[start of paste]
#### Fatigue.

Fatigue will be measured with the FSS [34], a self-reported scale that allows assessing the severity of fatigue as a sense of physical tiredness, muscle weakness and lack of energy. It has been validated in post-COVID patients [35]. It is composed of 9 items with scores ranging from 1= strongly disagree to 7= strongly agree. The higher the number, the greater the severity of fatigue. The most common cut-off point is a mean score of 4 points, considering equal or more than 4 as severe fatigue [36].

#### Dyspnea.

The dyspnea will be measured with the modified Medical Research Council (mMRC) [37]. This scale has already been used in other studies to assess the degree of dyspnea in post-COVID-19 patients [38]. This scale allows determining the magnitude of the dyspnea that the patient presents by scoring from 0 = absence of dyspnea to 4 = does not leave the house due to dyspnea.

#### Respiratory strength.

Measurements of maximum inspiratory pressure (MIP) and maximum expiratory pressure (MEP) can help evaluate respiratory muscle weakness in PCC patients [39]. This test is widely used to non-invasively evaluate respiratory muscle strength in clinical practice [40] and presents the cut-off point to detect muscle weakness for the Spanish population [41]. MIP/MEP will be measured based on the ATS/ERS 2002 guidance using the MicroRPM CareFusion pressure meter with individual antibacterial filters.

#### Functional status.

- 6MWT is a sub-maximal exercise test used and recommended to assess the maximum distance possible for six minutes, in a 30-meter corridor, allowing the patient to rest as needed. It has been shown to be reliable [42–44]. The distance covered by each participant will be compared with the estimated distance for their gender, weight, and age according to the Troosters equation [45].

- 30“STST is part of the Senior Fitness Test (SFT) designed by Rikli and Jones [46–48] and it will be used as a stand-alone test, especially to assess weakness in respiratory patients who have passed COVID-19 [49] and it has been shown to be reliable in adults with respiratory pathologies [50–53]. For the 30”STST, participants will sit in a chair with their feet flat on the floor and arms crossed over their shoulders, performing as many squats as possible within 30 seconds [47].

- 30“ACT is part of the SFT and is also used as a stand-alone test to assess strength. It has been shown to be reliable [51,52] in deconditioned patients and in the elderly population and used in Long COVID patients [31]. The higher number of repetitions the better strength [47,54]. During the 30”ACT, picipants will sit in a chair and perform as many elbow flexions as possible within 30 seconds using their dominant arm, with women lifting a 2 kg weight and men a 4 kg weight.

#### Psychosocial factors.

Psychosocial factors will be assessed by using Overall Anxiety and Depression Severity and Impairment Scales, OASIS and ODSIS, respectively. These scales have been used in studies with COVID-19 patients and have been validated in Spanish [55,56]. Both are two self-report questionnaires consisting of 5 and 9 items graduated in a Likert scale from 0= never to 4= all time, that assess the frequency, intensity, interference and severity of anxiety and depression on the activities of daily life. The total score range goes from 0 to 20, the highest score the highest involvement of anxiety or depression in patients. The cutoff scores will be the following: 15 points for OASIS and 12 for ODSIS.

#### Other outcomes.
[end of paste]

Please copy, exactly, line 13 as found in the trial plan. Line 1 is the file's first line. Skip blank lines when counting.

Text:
#### Other outcomes.